By Arlenea Halyda, Content Writer Intern at Project Child Indonesia
Exile is a punishment that has been around for as long as human history stands. It’s a sentence that’s considered to be an alternative to death; to be tossed away from one’s home, stripped of any titles, and isolated from family and friends must feel like one’s life is over, as their presence vanishes from the world.
In this day and age, where so many of our social lives and interactions rely on social media (thus creating a sense of belonging to said social media), there’s a technique used to repent those deemed controversial. It’s eerily similar to exile: being ‘cancelled.’ But what does being cancelled mean? And what is this ‘cancel culture’ that seems to have spread throughout the internet?
Cancel culture is a modern and digitized version of banishment, in which someone is forced out of social circles and urged to abandon their online presence (in other words: deactivates their account) for doing or saying harmful things. The notion of this culture is rooted in promoting accountability for one’s irresponsible actions and silencing someone who is deemed not to deserve a voice.
At first, ‘cancel culture’ seems like a great solution to deal with bigoted individuals. For far too long, marginalized groups have been oppressed by careless people who wouldn’t get any consequences for their hurtful actions, whether it’s due to the protection of their privilege or other things—so it’s good that there’s now an internet ‘law’ that would snipe bigots when they step out of line, right?
Well… To a certain extent, yes. However, there’s a lot more to cancel culture than meets the eye. Turns out, cancel culture is not the panacea people thought it was.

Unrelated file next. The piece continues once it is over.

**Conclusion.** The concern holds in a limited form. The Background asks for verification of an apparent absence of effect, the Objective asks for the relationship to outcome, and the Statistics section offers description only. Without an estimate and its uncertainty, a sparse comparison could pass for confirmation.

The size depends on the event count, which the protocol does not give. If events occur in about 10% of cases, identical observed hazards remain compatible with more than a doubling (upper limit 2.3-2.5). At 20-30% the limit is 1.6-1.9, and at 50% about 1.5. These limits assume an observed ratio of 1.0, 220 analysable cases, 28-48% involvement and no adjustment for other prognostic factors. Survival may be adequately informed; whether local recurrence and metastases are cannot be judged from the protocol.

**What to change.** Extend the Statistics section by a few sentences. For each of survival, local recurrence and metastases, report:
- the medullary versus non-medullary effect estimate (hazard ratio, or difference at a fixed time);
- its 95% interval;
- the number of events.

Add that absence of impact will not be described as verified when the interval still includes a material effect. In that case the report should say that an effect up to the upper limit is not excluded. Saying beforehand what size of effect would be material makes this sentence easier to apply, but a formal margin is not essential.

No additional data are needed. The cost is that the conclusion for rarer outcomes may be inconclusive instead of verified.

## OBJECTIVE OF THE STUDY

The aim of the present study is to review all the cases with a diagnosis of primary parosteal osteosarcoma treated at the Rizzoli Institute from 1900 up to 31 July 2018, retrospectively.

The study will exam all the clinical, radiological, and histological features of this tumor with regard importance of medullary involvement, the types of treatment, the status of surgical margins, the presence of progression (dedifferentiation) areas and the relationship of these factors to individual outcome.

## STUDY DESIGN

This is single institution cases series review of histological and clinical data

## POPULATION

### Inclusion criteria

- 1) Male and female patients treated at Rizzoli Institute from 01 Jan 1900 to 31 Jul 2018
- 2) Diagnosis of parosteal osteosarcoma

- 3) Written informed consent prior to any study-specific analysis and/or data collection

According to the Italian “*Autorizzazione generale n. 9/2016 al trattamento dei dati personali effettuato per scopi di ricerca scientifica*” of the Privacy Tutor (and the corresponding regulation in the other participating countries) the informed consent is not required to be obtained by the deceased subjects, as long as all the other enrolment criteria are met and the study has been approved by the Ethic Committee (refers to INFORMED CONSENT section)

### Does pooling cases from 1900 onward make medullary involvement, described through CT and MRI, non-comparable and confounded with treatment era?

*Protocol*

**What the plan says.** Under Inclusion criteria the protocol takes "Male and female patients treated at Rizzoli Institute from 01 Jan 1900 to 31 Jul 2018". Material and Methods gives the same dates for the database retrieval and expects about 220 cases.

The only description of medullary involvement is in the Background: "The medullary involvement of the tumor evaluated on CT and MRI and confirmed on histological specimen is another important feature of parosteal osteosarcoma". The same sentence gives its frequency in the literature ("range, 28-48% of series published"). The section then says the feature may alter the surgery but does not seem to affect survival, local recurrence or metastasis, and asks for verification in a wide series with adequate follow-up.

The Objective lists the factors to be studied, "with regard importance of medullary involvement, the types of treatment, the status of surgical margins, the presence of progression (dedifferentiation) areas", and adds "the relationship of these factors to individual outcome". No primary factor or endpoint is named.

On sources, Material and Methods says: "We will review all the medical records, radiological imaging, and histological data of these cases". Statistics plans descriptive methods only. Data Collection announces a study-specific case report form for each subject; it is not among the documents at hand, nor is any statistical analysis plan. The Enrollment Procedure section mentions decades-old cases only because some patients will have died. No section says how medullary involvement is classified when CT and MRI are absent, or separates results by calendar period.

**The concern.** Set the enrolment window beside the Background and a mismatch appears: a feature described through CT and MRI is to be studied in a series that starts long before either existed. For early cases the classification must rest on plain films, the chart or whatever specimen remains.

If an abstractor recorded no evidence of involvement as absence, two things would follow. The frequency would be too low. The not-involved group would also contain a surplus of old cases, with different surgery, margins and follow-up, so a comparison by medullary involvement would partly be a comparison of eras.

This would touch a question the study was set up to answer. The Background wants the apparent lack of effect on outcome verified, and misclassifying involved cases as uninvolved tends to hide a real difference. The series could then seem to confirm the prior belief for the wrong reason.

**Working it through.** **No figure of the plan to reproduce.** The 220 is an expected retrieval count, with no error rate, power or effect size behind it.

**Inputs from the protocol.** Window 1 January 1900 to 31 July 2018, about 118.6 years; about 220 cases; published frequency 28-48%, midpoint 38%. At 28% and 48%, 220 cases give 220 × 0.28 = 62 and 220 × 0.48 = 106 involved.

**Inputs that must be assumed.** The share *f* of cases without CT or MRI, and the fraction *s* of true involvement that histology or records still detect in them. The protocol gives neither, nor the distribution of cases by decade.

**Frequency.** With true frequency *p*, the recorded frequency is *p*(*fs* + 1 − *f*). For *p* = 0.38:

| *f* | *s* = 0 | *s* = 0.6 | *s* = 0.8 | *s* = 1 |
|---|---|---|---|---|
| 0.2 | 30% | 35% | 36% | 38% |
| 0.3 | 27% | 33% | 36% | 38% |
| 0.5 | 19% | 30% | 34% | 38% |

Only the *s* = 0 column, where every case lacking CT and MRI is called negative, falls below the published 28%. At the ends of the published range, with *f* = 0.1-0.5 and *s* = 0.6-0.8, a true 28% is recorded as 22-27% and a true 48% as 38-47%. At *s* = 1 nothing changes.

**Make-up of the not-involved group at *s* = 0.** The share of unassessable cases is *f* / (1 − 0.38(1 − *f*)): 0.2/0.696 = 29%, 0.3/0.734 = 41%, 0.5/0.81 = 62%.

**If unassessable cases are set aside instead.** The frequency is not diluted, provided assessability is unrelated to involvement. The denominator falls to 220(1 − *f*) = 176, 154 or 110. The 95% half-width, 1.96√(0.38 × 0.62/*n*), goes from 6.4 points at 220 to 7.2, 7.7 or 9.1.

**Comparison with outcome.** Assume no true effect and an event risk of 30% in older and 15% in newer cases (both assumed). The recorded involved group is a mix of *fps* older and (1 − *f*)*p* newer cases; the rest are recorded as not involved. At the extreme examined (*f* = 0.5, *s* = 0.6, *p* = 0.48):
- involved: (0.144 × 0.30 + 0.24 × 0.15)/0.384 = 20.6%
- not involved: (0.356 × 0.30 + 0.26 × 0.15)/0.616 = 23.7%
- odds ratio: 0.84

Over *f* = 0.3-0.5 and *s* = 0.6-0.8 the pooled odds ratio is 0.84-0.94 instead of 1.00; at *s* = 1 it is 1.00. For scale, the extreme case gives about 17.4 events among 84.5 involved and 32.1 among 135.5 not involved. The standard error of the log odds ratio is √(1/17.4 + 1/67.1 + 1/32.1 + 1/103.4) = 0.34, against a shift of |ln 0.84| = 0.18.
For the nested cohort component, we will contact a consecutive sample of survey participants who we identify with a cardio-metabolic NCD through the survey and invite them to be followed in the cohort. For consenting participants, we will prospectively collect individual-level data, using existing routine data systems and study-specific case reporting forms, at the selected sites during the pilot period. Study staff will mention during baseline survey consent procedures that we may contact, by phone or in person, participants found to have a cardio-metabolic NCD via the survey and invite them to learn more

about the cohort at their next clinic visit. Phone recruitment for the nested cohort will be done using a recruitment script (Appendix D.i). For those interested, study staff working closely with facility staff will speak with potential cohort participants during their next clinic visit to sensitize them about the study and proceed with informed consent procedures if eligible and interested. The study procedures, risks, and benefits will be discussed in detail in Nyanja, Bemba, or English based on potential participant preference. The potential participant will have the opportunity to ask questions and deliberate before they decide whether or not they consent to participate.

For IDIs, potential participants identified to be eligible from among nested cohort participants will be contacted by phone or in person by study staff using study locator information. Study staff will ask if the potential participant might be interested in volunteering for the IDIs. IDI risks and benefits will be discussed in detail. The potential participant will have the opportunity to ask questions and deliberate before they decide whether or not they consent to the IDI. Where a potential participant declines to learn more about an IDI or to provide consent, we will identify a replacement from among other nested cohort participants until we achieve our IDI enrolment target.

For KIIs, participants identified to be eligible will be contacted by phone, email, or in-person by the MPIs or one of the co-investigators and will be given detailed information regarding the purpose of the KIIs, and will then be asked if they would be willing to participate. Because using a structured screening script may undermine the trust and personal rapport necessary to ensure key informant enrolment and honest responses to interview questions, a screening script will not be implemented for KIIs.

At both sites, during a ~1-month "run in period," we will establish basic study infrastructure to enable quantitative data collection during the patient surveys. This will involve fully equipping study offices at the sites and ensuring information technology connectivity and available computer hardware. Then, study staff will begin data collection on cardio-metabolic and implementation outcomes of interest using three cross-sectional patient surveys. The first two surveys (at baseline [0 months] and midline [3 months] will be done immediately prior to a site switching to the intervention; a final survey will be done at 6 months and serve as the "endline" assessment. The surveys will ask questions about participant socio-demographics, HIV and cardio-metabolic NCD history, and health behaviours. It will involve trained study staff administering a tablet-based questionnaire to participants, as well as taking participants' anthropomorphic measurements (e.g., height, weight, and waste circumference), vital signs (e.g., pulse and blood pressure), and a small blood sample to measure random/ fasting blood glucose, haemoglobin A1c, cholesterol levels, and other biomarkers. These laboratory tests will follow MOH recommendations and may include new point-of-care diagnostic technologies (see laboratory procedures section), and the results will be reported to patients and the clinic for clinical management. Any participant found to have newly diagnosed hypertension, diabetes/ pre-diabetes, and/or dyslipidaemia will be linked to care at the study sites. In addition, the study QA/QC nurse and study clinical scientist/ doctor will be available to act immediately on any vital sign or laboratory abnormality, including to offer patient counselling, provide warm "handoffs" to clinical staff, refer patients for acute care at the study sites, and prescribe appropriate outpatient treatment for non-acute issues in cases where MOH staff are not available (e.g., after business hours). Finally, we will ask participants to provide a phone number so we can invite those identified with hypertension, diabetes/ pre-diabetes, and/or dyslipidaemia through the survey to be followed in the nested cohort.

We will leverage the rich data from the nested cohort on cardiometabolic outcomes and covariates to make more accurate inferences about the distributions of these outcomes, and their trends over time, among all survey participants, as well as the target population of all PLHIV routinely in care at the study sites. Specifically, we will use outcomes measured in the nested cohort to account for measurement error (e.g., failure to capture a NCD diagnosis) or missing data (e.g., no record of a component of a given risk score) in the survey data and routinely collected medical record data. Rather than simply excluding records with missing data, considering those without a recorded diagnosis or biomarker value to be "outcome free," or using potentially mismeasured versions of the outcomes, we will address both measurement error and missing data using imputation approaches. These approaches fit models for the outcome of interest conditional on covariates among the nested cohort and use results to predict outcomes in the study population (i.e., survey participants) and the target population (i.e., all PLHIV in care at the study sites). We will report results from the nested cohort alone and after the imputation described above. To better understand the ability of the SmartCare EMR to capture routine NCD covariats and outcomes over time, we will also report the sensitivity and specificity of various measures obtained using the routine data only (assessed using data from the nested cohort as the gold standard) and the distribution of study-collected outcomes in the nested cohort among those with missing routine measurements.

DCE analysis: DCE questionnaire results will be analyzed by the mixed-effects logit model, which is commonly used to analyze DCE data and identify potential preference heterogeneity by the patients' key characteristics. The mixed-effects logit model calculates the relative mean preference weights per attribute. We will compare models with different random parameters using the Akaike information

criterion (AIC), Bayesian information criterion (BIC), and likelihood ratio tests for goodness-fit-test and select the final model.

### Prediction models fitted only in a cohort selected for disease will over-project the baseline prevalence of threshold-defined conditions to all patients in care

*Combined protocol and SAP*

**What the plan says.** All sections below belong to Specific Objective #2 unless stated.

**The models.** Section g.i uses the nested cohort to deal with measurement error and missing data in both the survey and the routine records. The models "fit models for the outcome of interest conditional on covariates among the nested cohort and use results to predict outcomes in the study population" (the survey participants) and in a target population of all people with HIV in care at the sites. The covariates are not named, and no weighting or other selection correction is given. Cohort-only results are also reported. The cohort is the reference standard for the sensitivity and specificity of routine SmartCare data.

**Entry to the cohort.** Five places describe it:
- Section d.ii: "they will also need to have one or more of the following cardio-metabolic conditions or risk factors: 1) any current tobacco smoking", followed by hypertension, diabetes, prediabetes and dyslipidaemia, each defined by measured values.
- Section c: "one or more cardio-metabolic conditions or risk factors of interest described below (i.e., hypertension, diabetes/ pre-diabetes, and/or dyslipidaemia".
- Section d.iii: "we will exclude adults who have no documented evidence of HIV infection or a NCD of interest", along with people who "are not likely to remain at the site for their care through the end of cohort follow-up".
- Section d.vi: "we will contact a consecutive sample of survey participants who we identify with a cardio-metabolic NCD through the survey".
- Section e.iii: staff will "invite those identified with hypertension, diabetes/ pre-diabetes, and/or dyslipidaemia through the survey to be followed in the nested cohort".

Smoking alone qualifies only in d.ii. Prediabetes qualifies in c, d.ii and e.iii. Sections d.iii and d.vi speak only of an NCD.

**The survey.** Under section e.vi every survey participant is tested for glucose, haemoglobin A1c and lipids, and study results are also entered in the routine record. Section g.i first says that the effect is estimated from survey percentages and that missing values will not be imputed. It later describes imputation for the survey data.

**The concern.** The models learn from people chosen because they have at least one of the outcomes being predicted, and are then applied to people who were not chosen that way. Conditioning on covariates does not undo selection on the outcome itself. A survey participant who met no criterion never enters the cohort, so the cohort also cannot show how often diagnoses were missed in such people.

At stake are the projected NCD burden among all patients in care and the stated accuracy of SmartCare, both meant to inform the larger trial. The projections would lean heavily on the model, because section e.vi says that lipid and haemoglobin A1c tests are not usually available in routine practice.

Holding people accountable for their wrongdoings is incredibly important, and it’s time for us to stand up against hatred and discrimination; yes, there’s no doubt about that. On the other hand, cancel culture has morphed into something else entirely. It has created such a dangerous environment in which forgiveness and redemption are impossible, and harassment is accepted (as long as they’re against awful people, right? But doesn’t harassing people, no matter who they are, is also a form of bullying?). And if anyone dares to spare forgiveness to the people who are being cancelled, or even give them a chance to explain themselves, be careful! You might get cancelled too.
Not to mention that there are some instances where people who are being cancelled were someone who genuinely doesn’t know any better. They don’t mean any harm—maybe they just said the wrong thing, or perhaps they just weren’t educated in complex social issues and are voicing their concern, only to be taken out of context and be attacked. It doesn’t mean that these people should be given a free pass because they don’t know any better, but they deserve a chance to educate themselves and correct their mistakes. But ‘cancel culture’ doesn’t give them this opportunity. All it does is shun these people out without giving them room to grow, which only spreads more and more hate.